is the greatest father a kid could have. He's an ordained clergy
, with his own church
. He's chock full
of interesting stories to tell. In the course of his career
he's performed hundreds if not thousands of weddings
. Once I asked him, "What's the saddest funeral you've ever performed?
" This is what he said:
"The saddest funeral I've ever performed was the only funeral I've ever cried at. If you die in New York City and no family or friends claim your body, they send you to City Burial."
"City Burial then puts you in a cardboard coffin and buries you in a city grave, next to thousands and thousands of other graves with tiny headstones that just have a number and no name. The city contracts a clergy to perform a short graveside service and that's it. I was hired to perform one of those services," he said.
"The deceased was a homeless man who could not be identified. The paperwork listed his name as 'John Doe'. As I stood beside the hilltop grave overlooking the city, reading from a book of prayers, there were two representatives from the city sent as witnesses who stood about 50 feet away, impatiently shifting their weight from one leg to the other. I was the only one who was really there for the funeral, and it was so sad I began to cry. I kept reading as best I could so the witnesses wouldn't notice. Then to wrap things up I bowed my head and began The Lord's Prayer."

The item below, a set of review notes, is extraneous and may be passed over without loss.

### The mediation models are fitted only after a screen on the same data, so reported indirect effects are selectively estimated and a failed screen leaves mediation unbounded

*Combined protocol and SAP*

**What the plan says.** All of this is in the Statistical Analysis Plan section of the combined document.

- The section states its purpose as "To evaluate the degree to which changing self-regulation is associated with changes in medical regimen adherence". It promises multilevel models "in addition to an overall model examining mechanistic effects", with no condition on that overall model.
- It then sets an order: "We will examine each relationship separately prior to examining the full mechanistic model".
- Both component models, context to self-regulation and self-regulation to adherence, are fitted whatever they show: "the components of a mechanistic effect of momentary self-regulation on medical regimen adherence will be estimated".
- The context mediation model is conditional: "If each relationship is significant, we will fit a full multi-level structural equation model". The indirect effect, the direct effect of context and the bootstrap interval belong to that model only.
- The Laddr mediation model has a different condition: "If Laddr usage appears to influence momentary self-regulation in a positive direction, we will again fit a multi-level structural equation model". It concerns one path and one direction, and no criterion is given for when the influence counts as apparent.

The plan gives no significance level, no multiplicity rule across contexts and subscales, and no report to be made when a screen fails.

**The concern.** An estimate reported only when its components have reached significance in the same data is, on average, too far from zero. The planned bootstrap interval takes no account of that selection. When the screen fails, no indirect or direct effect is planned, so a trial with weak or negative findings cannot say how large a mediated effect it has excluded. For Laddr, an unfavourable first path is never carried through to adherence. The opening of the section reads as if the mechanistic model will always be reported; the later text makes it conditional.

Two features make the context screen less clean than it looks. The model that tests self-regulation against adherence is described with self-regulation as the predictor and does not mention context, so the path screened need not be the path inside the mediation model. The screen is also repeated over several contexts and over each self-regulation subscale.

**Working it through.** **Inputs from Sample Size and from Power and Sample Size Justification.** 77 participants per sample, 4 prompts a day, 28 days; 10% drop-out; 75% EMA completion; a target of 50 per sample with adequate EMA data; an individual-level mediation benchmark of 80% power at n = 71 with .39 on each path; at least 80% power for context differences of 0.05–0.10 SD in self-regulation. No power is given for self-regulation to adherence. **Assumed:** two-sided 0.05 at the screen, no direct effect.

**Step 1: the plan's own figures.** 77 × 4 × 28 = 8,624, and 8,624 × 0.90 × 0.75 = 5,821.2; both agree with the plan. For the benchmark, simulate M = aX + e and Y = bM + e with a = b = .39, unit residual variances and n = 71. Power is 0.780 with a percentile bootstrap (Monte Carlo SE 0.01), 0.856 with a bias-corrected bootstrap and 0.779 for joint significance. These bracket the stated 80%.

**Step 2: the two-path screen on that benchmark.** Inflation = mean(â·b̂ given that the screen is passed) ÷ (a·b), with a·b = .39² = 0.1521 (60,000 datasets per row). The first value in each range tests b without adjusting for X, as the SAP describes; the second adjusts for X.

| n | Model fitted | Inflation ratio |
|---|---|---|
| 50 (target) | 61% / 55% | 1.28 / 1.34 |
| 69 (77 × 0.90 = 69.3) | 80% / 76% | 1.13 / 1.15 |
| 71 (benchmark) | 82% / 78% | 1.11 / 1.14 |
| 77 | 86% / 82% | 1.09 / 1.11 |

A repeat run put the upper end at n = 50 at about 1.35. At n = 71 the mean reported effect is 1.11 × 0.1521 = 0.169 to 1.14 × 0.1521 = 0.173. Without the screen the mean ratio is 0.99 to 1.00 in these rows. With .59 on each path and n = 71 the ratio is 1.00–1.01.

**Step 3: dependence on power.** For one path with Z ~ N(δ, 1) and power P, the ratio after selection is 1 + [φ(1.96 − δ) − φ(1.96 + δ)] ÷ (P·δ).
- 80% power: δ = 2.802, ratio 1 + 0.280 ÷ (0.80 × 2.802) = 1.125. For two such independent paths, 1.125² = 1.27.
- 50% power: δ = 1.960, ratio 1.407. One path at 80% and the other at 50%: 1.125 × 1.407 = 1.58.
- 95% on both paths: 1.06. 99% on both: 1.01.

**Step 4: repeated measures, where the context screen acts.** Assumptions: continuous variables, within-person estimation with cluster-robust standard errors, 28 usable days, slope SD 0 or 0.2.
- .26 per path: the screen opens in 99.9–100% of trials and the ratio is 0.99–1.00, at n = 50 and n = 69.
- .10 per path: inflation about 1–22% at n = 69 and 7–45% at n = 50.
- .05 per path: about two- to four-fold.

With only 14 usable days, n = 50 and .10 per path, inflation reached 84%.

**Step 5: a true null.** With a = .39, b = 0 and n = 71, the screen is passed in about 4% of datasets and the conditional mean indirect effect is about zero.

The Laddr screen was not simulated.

"I was so distracted by the sadness of the scene that I actually forgot the words to The Lord's Prayer. I glimpsed over my shoulder and saw the two witnesses staring at me as if to say, 'Aren't you done yet?' They were far enough away that I don't think they heard me flubbing the words. After a moment I regained my composure and finished the prayer. We all signed the proper city paperwork and went home."
This was quite a few years ago and I'm not sure if New York City still has the same procedures. My father's memory isn't the best and it's possible this didn't even occur in New York City but occurred somewhere else entirely. Still an interesting story.
Of course this story is told with all due respect to the memory of Mr. John Doe.